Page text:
How do you instil confidence in your children every day?
What about yourself?
Do you remind yourself of the positive attributes you have, and focus less on the challenges or negative situations?
Well, about a year ago, my 6-year-old daughter came to chat to me one evening about a situation in the schoolyard she had to deal with that day. She was upset and troubled by it and for her, it was a Big Deal. I, of course, wanted to reassure her how great she was and how this moment would pass. More than that, I wanted to give her the tools to deal with situations like this whenever they arise, and they will arise, again and again.
And so we sat down and created our 'jars of awesomeness!'
We got a sheet of paper, wrapped it around a large jam jar, cut it to size and then decorated it. We put our names on it and stuck it onto the jar. We then got lots of 'post it' notes and we started to write down some of the good things that have happened to us lately or things we were proud of, eg. helping someone in the yard, making up after an argument, doing well in a test.... For the more adult version, it was achieving a goal, overcoming a challenge, doing something enjoyable etc.
Then, the next time she was feeling down, challenged or lacking confidence or motivation, I encouraged her to sit down with the jar, empty it out and look through each of the pieces of paper to remind herself of all the great things she has done. At 6, she chose to draw little pictures that reminded her of a positive situation. For me, I wrote the note and a date.
It is all too easy to forget what we have achieved, where we have come from and all too easy to focus on the here and now. One year on, the jar is full so I think it is time for us to start another jar! Some weeks we wrote something each day, others only once a week, either way, there was always a jar of notes to tell us how great we really were.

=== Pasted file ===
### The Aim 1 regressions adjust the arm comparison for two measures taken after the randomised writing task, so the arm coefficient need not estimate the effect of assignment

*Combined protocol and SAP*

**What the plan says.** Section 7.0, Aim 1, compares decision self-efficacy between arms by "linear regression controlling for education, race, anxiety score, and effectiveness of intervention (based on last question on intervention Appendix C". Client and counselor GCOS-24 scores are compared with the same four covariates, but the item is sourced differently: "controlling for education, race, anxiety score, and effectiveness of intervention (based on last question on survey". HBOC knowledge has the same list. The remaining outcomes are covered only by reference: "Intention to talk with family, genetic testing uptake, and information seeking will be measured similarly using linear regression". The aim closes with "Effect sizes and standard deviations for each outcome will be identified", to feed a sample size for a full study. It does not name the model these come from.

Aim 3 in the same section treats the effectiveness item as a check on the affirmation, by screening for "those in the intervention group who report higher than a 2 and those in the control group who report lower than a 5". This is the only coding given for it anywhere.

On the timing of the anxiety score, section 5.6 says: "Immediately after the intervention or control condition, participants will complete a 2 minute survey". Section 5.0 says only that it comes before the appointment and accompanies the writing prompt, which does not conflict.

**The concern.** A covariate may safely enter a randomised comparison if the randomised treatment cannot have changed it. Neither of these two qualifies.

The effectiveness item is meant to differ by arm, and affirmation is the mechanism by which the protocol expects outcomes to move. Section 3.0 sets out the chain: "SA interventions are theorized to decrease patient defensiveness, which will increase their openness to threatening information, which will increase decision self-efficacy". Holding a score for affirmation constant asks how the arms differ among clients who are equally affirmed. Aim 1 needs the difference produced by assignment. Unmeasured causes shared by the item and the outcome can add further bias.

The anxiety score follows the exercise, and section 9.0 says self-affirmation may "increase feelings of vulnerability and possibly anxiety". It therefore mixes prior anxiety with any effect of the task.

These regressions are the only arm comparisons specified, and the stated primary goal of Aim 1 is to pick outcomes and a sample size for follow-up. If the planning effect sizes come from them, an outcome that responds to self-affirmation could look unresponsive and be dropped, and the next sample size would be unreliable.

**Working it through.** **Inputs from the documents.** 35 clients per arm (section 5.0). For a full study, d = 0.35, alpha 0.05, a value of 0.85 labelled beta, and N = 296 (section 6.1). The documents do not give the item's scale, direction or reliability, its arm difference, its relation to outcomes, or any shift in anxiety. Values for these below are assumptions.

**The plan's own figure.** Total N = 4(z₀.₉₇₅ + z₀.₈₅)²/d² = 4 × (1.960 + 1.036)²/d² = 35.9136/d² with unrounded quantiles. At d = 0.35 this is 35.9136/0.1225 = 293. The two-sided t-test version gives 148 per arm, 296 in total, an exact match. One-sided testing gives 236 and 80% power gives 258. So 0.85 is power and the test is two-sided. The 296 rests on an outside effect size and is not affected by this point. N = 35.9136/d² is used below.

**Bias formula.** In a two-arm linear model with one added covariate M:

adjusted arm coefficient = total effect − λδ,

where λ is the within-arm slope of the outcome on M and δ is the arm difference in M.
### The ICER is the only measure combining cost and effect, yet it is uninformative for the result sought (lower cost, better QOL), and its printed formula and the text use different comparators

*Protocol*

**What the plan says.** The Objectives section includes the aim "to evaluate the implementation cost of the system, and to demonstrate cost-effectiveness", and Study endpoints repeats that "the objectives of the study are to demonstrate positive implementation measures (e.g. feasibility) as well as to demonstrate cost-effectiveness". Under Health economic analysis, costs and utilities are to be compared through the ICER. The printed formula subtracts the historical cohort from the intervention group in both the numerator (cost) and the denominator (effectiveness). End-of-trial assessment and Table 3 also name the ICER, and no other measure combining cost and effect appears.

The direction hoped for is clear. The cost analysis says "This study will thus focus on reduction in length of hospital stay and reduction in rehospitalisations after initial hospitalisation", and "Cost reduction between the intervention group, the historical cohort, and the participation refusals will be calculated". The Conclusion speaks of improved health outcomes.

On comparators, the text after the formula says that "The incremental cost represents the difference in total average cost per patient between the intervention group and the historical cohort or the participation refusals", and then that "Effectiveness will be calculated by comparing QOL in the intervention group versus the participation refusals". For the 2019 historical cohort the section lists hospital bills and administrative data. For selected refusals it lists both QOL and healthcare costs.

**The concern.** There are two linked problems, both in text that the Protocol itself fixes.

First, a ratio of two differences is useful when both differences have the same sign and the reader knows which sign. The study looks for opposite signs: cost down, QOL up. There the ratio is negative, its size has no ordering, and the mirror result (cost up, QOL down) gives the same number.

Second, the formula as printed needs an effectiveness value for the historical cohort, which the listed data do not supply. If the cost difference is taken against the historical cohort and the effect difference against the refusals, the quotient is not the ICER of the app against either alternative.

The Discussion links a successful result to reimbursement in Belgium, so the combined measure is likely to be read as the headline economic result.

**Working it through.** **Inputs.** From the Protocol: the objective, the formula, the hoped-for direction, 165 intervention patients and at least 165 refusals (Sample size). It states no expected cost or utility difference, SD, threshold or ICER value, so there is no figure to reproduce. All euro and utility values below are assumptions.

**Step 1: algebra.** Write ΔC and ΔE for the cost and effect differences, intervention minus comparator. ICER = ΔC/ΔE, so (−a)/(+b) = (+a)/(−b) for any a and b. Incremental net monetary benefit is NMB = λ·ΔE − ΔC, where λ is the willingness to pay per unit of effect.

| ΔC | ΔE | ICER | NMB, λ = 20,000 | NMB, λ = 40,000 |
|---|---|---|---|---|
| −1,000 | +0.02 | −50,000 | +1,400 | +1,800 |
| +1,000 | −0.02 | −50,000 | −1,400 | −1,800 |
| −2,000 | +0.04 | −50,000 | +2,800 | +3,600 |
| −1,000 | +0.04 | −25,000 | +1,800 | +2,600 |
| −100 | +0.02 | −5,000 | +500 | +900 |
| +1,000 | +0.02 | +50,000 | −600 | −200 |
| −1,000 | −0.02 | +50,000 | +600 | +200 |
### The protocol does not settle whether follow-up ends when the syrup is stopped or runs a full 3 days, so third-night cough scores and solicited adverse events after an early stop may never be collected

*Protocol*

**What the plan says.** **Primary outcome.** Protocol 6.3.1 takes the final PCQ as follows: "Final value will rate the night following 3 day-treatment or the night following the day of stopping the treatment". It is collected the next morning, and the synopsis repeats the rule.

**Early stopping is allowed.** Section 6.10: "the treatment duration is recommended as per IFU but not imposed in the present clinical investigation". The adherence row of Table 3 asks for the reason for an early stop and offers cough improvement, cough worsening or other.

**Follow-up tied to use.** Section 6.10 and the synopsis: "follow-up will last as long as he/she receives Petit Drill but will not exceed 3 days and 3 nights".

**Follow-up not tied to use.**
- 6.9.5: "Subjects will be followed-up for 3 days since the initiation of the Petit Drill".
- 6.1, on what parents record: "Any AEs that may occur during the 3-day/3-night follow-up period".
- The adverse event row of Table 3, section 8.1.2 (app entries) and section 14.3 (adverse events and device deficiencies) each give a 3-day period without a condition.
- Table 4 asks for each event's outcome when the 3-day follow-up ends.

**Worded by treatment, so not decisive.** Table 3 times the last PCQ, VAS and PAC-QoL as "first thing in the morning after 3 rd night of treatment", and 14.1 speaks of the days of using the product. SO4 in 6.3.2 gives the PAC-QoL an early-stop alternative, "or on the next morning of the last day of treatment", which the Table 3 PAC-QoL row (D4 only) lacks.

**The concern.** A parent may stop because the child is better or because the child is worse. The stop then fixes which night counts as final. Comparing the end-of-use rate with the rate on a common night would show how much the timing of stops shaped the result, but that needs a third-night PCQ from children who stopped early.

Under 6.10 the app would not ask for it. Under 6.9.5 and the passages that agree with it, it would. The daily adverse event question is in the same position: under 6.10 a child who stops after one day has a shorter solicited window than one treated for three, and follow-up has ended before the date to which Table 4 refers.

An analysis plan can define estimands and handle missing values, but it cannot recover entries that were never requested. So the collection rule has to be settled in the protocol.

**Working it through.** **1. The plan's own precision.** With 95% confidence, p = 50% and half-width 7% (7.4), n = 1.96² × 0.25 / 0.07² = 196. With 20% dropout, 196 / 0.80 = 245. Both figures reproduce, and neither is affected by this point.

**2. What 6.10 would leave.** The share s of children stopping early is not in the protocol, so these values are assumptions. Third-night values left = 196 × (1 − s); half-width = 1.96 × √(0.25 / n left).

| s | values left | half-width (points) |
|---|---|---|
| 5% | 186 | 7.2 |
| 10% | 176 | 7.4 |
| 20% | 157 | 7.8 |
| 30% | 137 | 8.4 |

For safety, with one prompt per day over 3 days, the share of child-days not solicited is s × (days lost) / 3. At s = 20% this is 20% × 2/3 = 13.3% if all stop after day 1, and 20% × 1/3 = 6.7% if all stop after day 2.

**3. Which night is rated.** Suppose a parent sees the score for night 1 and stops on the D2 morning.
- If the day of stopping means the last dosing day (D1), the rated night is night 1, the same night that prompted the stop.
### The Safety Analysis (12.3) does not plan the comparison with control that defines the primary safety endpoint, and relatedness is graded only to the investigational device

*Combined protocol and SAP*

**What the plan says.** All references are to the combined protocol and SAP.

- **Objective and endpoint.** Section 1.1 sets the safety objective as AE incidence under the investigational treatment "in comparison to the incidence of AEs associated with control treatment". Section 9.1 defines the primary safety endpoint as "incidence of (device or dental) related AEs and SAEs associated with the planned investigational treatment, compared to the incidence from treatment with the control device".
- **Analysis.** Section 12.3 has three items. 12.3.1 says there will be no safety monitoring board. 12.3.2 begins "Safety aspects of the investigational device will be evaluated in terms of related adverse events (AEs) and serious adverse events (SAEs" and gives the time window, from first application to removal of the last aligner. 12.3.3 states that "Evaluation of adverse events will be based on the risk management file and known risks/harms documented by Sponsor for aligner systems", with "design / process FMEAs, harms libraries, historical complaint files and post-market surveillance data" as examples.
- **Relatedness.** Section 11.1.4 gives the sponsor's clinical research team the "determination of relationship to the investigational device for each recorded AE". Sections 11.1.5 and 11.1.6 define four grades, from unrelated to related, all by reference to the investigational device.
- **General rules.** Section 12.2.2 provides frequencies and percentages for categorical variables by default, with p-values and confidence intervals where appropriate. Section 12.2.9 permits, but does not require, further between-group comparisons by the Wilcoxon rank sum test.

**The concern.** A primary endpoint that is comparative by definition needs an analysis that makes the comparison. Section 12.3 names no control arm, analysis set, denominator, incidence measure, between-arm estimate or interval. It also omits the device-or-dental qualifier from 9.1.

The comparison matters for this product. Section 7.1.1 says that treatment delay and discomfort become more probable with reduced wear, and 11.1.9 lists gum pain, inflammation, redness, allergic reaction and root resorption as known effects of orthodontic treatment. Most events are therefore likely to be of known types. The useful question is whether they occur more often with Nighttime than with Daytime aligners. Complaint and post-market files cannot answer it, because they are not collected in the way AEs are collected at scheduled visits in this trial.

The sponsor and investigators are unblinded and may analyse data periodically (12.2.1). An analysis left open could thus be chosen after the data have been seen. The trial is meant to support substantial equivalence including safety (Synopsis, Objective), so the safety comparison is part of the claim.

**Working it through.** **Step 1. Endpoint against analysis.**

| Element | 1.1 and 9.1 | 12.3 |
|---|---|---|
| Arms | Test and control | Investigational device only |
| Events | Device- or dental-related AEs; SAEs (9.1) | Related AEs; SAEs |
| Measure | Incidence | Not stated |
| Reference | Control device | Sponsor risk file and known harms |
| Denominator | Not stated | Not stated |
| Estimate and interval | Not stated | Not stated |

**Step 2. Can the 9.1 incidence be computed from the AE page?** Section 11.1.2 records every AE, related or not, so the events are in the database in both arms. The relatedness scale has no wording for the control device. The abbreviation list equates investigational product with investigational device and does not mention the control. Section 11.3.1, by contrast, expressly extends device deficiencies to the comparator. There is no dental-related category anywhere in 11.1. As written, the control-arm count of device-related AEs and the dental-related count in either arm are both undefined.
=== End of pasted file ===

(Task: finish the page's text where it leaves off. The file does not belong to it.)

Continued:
And so to a jar of healthy eating awesomeness!
I often offer this in the goodie bags at my cookery classes. It is a fantastic, nutritious and tasty snack, ideal to have in the car or at your desk at work when you get hungry. I have activated the seeds so that they are easier on our digestive system.
Phytic acid, contained in nuts and seeds is the storage form of phosphorus in plants. It binds to minerals such as zinc, iron, magnesium, calcium, and manganese in the digestive tract, making them unavailable. When we consume foods with phytic acid, our ability to absorb the minerals is impaired and mineral deficiencies and bone loss may result.
Eating a handful of nuts occasionally will not make a big dent in your nutrient absorption, but if you eat a lot of nuts and seeds (and grains and legumes) it will impact your health.
Phytase is the enzyme that breaks up phytates. Some animals have plenty, but humans do not. The way to reduce phytic acid and neutralize it, is to soak, sprout and/or ferment the nut or seed. I have one client whose child is deficient in Vit B6 and Zinc, and I suggest these toasted seeds, particularly pumpkin seeds to assist with that. It is a great nut-free, nutrient dense healthy food to have at school. Enjoy!
Toasted Pumpkin and sunflower seeds
1 cup sunflower seeds
1 cup pumpkin seeds
1-2 tbsp. tamari/Bragg liquid aminos
1. Soak seeds in water for approx. 1 hr.
2. Rinse and drain seeds.
3. Place in a dry pan on the hob over a medium heat for approx. 10-15 mins until all the water has evaporated and seeds are crunchy.
4. Alternatively, place in an oven at 180°C, on a flat tray for 10-15 mins until dried through.
5. Sprinkle with 1-2tbsp tamari.
Variations: If you don’t have time to soak the seeds, just simply rinse and toast.
Serving suggestions: serve in a bowl and allow people to nibble away! Package in small containers for snacks on the go or for lunch boxes.
Storage: Allow to cool completely and store in an airtight container for up to three weeks if they last that long!